Steinman Oversees Liquid Gold

June 14, 2002
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MUSKEGON — Who isn’t attracted to this area by Lake Michigan?

For Alan Steinman, that attraction goes far beyond the scenic beauty of the lake. As a scientist, Steinman wants to know about the lake’s water quality, its habitat and ecosystem, how they are changing and why, and what can be done to preserve the lake for future generations.

After all, he says, there’s only so much fresh water in the world to go around. With the growing demands for access to Lake Michigan through recreation and increasing development pressures, as well as talk about the possibility of future diversions of water to other regions of the country, the forces affecting the lake are only going to become more acute in the future, Steinman said.

He wants to play a role in addressing them.

“Water is the gold standard,” said Steinman, the new director of Grand Valley State University’s Annis Water Resources Institute in Muskegon. “It’s of such value, I don’t think people really appreciate its value. That is literally liquid gold out there.”

Steinman took over the reins of the Annis Water Resources Institute on Aug. 15 following the retirement of long-time director Ron Ward. He joined GVSU shortly after the opening of the new $5.5 million Lake Michigan Center along Muskegon Lake that houses the institute, as well as classrooms and laboratories.

Steinman came to West Michigan from Florida, where he ran the Lake Okeechobee Restoration Program, an effort with a $30 million annual budget and a staff of 50 to restore the freshwater lake that feeds Florida’s Everglades, which, he said, “has been abused for 50 years.” After eight years, Steinman was looking to move on, wary of the politics that went with the publicly funded initiative.

“I was doing more and more administration and less and less science,” he said.

Among the positions he looked at during his job search was the directorship at GVSU’s Water Resources Institute. Steinman and his fiancée paid a visit to Muskegon and found the community to their liking.

Steinman also was drawn by the professional opportunity to run a freshwater research center that’s preparing tomorrow’s scientists, is looking to broaden its mission, and has a heritage of community outreach by taking the information it learns and applying it in the surrounding communities.

“It seemed to hold a lot of different aspects I was looking for in one place,” Steinman said. “I felt like a lottery winner. Everybody had put in all this hard work and I just walk in and reap the benefits.”

Steinman, 44, worked for a private consulting firm for a year in San Diego, Calif., before moving to Florida. Prior to San Diego, where he was project manager for a diversion project on the Tijuana River, Steinman spent six years as a senior scientist at the U.S. Department of Energy’s Oakridge National Laboratory in Oakridge, Tenn.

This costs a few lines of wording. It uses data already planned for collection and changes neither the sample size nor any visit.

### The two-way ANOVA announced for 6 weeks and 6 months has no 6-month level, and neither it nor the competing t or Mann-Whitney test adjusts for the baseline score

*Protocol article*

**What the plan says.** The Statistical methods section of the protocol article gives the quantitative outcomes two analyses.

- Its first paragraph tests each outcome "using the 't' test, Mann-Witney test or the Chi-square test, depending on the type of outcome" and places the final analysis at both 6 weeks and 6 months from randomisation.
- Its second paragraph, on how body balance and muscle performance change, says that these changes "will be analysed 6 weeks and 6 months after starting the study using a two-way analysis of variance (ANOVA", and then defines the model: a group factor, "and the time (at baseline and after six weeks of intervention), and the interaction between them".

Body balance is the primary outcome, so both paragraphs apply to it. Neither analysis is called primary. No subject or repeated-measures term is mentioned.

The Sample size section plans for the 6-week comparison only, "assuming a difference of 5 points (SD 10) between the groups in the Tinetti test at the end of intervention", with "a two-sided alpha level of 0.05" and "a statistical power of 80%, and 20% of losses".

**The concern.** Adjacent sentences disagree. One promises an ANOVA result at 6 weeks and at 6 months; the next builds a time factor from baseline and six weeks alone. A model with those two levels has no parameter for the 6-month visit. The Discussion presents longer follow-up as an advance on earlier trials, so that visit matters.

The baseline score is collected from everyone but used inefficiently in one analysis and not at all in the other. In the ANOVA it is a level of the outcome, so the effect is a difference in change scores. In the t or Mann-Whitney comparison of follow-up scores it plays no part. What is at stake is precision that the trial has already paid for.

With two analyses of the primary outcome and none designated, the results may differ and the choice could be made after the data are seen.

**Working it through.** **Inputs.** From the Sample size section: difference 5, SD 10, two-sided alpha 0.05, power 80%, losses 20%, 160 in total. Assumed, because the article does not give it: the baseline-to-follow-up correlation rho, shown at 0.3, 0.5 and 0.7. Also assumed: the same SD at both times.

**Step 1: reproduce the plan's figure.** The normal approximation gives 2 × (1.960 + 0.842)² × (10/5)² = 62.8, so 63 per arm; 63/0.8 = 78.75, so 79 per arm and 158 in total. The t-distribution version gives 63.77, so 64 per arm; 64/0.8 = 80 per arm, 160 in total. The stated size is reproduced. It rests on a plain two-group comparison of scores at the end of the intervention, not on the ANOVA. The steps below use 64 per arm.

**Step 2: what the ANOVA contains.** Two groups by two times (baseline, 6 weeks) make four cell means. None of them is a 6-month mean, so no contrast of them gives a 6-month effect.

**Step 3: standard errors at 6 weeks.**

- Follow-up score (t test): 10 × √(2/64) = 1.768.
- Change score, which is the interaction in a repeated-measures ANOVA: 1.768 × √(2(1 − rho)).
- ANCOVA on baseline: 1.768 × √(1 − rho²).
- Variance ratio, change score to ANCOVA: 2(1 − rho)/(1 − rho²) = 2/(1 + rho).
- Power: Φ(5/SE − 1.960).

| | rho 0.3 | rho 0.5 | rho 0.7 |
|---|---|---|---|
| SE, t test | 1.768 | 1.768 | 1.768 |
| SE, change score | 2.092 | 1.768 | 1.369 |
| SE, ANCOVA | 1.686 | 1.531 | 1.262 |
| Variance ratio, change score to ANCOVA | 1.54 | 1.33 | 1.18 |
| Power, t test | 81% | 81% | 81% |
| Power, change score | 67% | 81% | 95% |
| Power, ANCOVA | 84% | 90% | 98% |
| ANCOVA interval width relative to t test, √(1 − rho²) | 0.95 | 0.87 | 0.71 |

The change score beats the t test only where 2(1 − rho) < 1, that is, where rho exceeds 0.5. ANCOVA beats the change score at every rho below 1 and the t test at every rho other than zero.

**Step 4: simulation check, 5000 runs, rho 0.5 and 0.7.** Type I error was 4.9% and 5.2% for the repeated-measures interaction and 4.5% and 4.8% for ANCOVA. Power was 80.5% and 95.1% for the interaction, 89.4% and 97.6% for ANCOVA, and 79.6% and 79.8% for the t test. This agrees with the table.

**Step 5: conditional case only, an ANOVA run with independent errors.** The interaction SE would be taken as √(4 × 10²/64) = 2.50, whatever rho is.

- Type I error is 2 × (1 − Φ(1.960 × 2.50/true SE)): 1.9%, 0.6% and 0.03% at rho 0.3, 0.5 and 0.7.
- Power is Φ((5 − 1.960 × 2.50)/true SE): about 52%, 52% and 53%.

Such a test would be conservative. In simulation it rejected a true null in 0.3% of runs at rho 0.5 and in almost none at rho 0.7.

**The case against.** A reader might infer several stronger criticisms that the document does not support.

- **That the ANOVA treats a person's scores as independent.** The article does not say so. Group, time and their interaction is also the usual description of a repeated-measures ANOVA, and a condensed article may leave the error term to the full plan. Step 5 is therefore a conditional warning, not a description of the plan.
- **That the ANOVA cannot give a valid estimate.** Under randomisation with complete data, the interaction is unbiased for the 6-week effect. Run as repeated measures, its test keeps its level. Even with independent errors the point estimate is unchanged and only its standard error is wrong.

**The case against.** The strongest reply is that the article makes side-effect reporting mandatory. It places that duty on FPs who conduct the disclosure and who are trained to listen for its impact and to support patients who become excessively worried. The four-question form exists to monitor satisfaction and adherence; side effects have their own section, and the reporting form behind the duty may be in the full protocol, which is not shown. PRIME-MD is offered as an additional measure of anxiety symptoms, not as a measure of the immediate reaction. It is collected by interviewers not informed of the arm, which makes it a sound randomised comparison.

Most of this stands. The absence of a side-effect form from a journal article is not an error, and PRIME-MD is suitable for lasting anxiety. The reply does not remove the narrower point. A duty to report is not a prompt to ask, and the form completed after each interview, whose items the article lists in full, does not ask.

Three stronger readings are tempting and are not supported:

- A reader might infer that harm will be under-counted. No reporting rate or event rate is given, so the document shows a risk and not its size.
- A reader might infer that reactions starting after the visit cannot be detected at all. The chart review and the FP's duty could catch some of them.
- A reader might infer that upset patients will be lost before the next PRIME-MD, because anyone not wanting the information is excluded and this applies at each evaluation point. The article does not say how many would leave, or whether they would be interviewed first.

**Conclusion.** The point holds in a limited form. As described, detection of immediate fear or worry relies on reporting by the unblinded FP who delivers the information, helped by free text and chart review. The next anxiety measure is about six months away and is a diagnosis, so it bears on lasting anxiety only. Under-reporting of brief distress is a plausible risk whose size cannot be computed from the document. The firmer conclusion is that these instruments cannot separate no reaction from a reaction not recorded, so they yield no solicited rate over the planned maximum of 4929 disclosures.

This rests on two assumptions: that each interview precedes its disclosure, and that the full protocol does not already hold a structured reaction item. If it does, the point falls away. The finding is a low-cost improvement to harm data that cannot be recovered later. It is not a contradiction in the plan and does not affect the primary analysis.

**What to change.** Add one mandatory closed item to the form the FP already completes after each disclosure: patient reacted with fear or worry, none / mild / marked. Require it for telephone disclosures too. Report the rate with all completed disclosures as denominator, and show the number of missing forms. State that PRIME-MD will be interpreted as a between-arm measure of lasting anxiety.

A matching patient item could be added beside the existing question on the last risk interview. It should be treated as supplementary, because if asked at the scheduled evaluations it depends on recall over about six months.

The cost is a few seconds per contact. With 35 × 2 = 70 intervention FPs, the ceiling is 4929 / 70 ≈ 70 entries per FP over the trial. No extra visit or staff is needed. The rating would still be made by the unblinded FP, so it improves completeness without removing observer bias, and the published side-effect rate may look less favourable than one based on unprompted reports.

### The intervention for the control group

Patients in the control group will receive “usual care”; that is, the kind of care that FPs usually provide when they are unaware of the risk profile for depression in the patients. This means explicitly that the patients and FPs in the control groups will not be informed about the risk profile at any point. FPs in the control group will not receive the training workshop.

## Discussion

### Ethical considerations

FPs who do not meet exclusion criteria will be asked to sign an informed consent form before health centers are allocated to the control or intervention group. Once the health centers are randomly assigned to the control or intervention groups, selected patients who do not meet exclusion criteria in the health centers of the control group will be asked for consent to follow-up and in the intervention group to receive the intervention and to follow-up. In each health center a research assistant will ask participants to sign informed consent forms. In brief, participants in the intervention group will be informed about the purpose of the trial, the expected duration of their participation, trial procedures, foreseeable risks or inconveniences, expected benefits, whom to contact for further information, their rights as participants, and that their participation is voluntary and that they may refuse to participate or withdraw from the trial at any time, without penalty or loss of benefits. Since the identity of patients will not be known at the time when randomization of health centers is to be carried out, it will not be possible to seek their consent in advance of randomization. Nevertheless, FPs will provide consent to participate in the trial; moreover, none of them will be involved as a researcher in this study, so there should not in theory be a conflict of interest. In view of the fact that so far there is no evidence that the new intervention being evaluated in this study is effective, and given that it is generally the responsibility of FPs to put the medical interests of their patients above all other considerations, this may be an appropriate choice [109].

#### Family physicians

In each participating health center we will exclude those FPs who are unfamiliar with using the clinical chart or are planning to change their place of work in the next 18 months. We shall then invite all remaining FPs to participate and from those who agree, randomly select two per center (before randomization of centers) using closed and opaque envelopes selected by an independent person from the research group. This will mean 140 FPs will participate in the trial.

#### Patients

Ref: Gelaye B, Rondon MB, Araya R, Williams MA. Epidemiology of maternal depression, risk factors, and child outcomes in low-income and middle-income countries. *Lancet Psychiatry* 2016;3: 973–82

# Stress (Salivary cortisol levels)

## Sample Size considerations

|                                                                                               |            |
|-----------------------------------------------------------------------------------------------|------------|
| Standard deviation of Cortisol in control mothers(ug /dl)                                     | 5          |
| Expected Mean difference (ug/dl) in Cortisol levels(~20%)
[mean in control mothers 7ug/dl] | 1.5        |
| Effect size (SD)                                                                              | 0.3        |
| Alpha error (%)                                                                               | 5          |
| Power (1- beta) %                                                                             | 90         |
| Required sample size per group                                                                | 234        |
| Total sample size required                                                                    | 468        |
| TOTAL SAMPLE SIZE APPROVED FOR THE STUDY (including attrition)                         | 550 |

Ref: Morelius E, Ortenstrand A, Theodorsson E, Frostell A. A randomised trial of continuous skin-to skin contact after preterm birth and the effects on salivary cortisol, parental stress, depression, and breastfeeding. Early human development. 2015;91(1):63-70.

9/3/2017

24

Steinman holds a Ph.D. in ecology and botany from Oregon State University, a master’s in botany from the University of Rhode Island and a bachelor’s in botany from the University of Vermont.

A Vermont native who once started a recycling center in his hometown while growing up, Steinman started out as a political science major and initially wanted to become an attorney practicing environmental law. That changed while he was taking environmental studies courses, as Steinman grew uncomfortable with the lack of hard scientific data that was being presented.

“I knew I had to have a harder science to go into,” he said.

He chose limnology — the study of inland waters — an area that was understudied and an emerging science back in the late 1970s, Steinman said.

Now with GVSU, and with what the university envisions will become a premier freshwater research facility nationally, Steinman wants to elevate the Water Resources Institute “to the next level” and have it “start tackling bigger issues that will have a national perspective.”

“The question is where do we go from here,” Steinman said. “The ultimate goal is to maximize its presence.”

Achieving that goal will require the institute to reach out further to the community for support. Steinman wants to have a “very, very healthy” relationship with the business community, and plans to reach out to the agricultural community to further address issues such as runoff from farmlands into lakes and streams.

Steinman’s goal is to build on the institute’s success in providing sound data and articulating its findings to those who make public policy, so they in turn can make sound decisions on how to address issues.

“We need to provide the best and the most rigorous science the decision-makers can have in their hands,” he said.

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